Authors: Alissa Johnson
Tags: #Fiction, #Romance, #Historical, #General
For Ty Johnson and Brandon Hudson, because you cooked
nearly every meal I ate for a year. Chumps.
“My eyes are the color they’ve always been,” Mirabelle said. “Maybe they’re a slightly different hue when I’m angry.”
“And I’ve only ever seen them angry,” Whit noted with a nod. “Why is that, imp? Why have we never gotten on at all before now?”
“You said once it was fate,” she reminded him.
“Ah, yes, the divine ordinance argument. Clever of me.”
He stopped the horses suddenly and turned in his seat to look at her. “I don’t believe in fate, actually.”
“No. Aside from the inescapable realities of birth and death, we’re responsible for the paths our lives take. We each make our own choices.” He bent his head and whispered against her lips. “And I choose to do this.”
It was Mirabelle’s very first kiss.
It was everything she imagined a kiss would be—and absolutely nothing like she would have expected a kiss from Whit to be—not that she ever allowed herself to imagine kissing Whit. But if she had it would have been forceful and—
Whit pulled back until he could see her eyes. “Stop thinking, imp.”
She reached out, took hold of his cravat, and brought him closer. “Stop talking, cretin.”
TABLE OF CONTENTS
here is no messenger quite so unwelcome as the one who comes bearing the news of death.
William Fletcher rather felt he ought to know.
To date, he had been present at more than a dozen such deliveries.
But he hadn’t been made to feel unwelcome at Haldon Hall. On the contrary, upon his arrival William had been told by the countess that the earl was out—as he almost inevitably was—then she had sat him down, poured him tea with a generous splash of whiskey, and politely turned her head when his young voice cracked with grief.
It was no mere colleague’s death he heralded today. It was a friend’s.
“Will you speak to the boy, or shall I?” the countess asked from where she’d taken up a position by the window.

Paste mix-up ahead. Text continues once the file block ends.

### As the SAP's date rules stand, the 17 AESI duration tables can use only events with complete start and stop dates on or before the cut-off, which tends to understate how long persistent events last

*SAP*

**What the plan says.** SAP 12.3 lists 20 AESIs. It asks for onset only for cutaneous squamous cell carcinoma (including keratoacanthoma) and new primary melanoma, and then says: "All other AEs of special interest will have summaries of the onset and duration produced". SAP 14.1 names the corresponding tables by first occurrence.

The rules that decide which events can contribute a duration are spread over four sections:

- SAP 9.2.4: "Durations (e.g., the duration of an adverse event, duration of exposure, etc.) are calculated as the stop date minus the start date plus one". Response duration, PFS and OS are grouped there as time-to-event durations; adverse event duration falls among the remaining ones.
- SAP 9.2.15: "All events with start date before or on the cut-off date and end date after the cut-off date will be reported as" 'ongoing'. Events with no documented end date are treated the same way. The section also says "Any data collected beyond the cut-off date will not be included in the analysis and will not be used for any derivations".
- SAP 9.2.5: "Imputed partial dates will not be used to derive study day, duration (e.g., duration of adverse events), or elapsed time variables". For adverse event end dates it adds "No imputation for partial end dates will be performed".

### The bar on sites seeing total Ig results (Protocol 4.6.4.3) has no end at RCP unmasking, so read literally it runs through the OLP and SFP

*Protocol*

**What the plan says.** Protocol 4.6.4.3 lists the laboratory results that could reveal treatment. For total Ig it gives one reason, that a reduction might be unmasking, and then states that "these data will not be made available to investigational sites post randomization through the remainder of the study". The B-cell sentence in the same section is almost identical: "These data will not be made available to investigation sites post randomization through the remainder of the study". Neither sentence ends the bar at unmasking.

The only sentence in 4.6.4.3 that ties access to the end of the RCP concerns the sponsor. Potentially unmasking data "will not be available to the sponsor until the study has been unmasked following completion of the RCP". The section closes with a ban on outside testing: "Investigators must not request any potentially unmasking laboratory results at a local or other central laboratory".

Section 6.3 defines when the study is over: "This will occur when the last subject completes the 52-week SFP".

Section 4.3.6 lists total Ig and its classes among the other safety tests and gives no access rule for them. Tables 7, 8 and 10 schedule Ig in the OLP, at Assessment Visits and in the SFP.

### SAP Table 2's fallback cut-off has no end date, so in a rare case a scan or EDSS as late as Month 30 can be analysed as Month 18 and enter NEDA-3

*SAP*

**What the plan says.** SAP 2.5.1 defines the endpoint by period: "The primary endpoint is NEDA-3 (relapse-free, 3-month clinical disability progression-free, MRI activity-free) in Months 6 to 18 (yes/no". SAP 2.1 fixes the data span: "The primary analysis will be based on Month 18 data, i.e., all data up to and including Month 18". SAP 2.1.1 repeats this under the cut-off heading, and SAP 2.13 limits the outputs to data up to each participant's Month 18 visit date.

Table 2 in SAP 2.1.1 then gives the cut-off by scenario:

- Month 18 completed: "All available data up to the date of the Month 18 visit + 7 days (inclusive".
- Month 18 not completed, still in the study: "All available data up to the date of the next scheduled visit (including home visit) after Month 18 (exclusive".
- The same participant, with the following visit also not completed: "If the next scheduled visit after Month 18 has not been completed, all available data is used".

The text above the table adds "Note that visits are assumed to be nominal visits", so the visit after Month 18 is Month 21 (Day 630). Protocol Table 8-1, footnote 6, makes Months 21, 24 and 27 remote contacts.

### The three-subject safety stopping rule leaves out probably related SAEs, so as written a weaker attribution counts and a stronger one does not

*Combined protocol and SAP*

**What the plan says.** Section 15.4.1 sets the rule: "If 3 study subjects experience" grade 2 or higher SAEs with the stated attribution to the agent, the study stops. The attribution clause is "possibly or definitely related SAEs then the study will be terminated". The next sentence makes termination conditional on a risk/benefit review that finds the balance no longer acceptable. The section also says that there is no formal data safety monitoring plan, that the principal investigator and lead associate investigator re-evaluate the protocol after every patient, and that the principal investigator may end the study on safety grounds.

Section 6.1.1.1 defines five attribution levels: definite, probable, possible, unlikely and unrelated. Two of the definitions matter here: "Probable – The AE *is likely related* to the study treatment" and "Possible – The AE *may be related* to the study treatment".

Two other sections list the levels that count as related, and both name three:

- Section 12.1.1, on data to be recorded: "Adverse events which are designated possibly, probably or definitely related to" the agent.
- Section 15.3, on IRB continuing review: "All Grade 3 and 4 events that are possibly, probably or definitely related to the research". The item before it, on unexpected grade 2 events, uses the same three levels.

He knew what, or rather who, she was watching—her son, Whittaker Cole, heir to the Earl of Thurston. Whit was lining up tin soldiers on the lawn with Alex Durmant—the newly orphaned Duke of Rockeforte.
“I would prefer…” He cleared his throat. “That is, I would very much like to speak to Alex myself, if you could see your way to allowing it.”
She shot an annoyed look over her shoulder. “You are as much his family as I, William.”
“I…I should have been quicker. I could have—”
“Posh and nonsense. The duke knew the risks of working for the War Department, just as every Rockeforte has”—she returned her attention to the children outside—“and will. Do you mean to honor his final wishes?”
“I do. I gave my word.”
“It’s ridiculous you know, a grown man playing matchmaker.” She crossed the room to sit beside him.
“I’m aware of it,” he grumbled. “As was he, I assure you.”
Her lips curved into a fond smile. “He was a consummate jokester. It seems fitting that he should have died with a laugh. He neglected one small detail, however.”
“What detail would that be?” And if his voice betrayed some hope at the possibility of being released from a very troublesome vow, it couldn’t be helped.
“Two of those children have a mother…with definite plans of her own.”
William was spared from a response when the front door swung open and an argument poured inside.
“You crushed them to pieces, imp!”
“Well you shouldn’t have left them scattered about willy-nilly in the grass, cretin!”